Want a fast entry into news coverage with relatively little effort on your part? Enter newsjacking.
Newsjacking (sometimes called newshacking), is a coin termed by author David Meerman Scott, who wrote, “Newsjacking is the art and science of injecting your ideas into a breaking news story so you and your ideas get noticed.”
While it’s not the most consistently reliable way to get your brand featured, newsjacking offers a unique opportunity to make your brand or your expertise part of a larger narrative. It helps impart instant relevance and credibility to what you do, what you sell, and your authority in your industry.
So how do you make the most of a breaking news story? Read on.
There’s a small window when it comes to a breaking news story, so you need to keep up with the news cycle and be prepared to move when you see an opportunity.
Let’s say news breaks about a study proving gym workouts are more effective than home workouts. You own a gym, so you’re thinking, “Hot dog! This is my window!” If you wait two weeks before you pitch your local TV station or news site, you’ll miss your opportunity. Instead, you need to pitch quickly. Ideally, reach out within a few hours, and for most news stories, wait no more than 48 hours.
Because breaking news means extremely tight deadlines, you also need to be prepared to respond quickly if the reporter reaches back out to you. They may only have an hour or two to get the piece ready, so if you want this coverage, keep monitoring your phone and email.
Need inspiration? You probably remember this all-time classic newsjack:
In this case, speed, cleverness, and a big dose of fun won the 2013 Super Bowl, without a cent spent on advertising.
I know, that sounds contrary. How do you plan ahead for unexpected news?
Remember what Zig Ziglar said, “Success occurs when opportunity meets preparation.”
First, stay on top of the news cycle, especially in your industry. Chances are likely you might spot a news story before it happens.
There’s always an opportunity to see a trend and be the one who breaks the news first. Let’s say you’re a stylist and you notice lots of embroidery coming down the runways this year. You can be the first to pitch the story about ways to style your outfits with embroidered touches. Providing the news is a great way to stay in it.
When you pitch, know that a reporter will do some very quick research on you and your business, so your web presence needs to be as legitimate as your business. To be prepared for media attention, you’ll need a ready-to-pitch press kit. This means having your professional bio, credentials, head shots, and other bits and bobs ready to go when an opportunity pops up. I’ve got a free training for you that will quickly take you through an overview of what you need to get a simple press kit up and running.
Your story is not about your business or what you sell. Instead, you’re looking for a hook–some interesting and specific angle–that connects your expertise with the news that’s breaking, and serves both the reporter and their audience.
Most importantly, you need to add value to the discussion.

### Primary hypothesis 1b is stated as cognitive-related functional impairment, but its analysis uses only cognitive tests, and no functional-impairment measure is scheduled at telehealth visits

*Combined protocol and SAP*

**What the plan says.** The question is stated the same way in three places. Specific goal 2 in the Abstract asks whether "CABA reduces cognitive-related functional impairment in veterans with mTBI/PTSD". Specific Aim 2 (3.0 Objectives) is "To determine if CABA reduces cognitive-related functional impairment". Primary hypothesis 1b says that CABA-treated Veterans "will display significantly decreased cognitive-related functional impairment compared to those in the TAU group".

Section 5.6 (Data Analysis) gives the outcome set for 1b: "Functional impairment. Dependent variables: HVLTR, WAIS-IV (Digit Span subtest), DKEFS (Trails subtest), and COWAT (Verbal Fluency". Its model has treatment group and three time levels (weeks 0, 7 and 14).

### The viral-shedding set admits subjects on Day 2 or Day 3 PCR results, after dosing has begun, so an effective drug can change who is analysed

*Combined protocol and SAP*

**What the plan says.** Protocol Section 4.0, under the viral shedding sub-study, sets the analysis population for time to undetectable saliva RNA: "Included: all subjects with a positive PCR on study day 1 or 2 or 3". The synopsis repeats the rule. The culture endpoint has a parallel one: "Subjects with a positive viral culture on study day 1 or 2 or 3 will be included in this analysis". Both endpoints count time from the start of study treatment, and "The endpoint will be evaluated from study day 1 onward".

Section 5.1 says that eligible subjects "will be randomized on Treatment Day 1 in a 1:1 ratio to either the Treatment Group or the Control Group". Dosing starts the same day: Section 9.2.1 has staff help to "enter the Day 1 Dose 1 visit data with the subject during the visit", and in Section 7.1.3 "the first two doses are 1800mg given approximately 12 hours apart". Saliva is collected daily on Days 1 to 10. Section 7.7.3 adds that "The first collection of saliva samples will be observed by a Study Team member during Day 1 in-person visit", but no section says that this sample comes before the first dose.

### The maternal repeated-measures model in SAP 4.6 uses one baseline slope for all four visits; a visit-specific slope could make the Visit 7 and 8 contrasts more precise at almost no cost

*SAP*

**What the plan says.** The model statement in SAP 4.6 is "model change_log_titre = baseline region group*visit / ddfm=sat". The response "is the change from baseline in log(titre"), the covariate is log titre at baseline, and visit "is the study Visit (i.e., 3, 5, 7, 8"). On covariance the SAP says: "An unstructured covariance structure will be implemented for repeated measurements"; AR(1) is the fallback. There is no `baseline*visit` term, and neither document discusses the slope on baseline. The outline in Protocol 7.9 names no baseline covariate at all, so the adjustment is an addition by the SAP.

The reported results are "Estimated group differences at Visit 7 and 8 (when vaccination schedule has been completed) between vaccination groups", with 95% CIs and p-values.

Before you pitch, consider whether your target audience is familiar with the news story, and if your take will resonate with them.
Here’s my process for uncovering potential stories:
I start with a few prompts, like “how-to,” “expert take,” “unexpected effects,” etc.
Then I set a timer for 10 minutes and idea-storm.
For instance, let’s say you sell fresh eggs on your farm, and a study just made the news that homegrown eggs are the single best food for health and longevity. Here are some potential (totally made up and not scientifically derived) ideas you might jot down:
Then narrow down your options, keeping in mind that you want to
While it’s great if the story gives you a positive connection to your business, don’t forget reporters also look for controversy.
If you’ve got an opposing viewpoint that adds value to the overall narrative, aligns with your brand messaging, and supports your goals, toss your thoughtfully crafted hat into the ring!
Back to our egg example, a couple of (completely unresearched, totally made-up-off-the-top-of-my-head) hooks might be:
Here’s another example: let’s say a story breaks saying the color of the year is pumpkin, and decorators everywhere are talking all things orange in every space in the house. Why not pitch a story with some alternatives to orange that give the same feel, but are easier on the eyes? Or perhaps a story on how to get the effect of the trend without redecorating your entire house?
And while we’re in the pumpkin vein, if you own a coffee shop, please consider pitching an anti-pumpkin spice latte story to your local news station during the next PSL season. Talk about all the other great fall flavors your shop features for the less pumpkin-inclined.
Make sure the outlet (and reporter) you pitch covers the kinds of topics you’re pitching.
Consider the reach of the news outlet, as well as your goals. For instance, if you can only sell your product to a local audience, then focus your energy on landing local coverage.
Even if your story doesn’t get picked up, it doesn’t mean you’re out of the loop. Share your take on your blog, YouTube, email newsletter, and social media channels. Use relevant hashtags and jump into the conversation, and you may find you end up with media attention after all.
Newsjacking can be a creative–even fun–exercise that gets lots of eyes on your business really fast. Because the window of opportunity is so brief, It’s important you’re prepared to take advantage of breaking news opportunities when they arise. To get your website pitch-perfect before you reach out to journalists, grab the free training: Before You Pitch.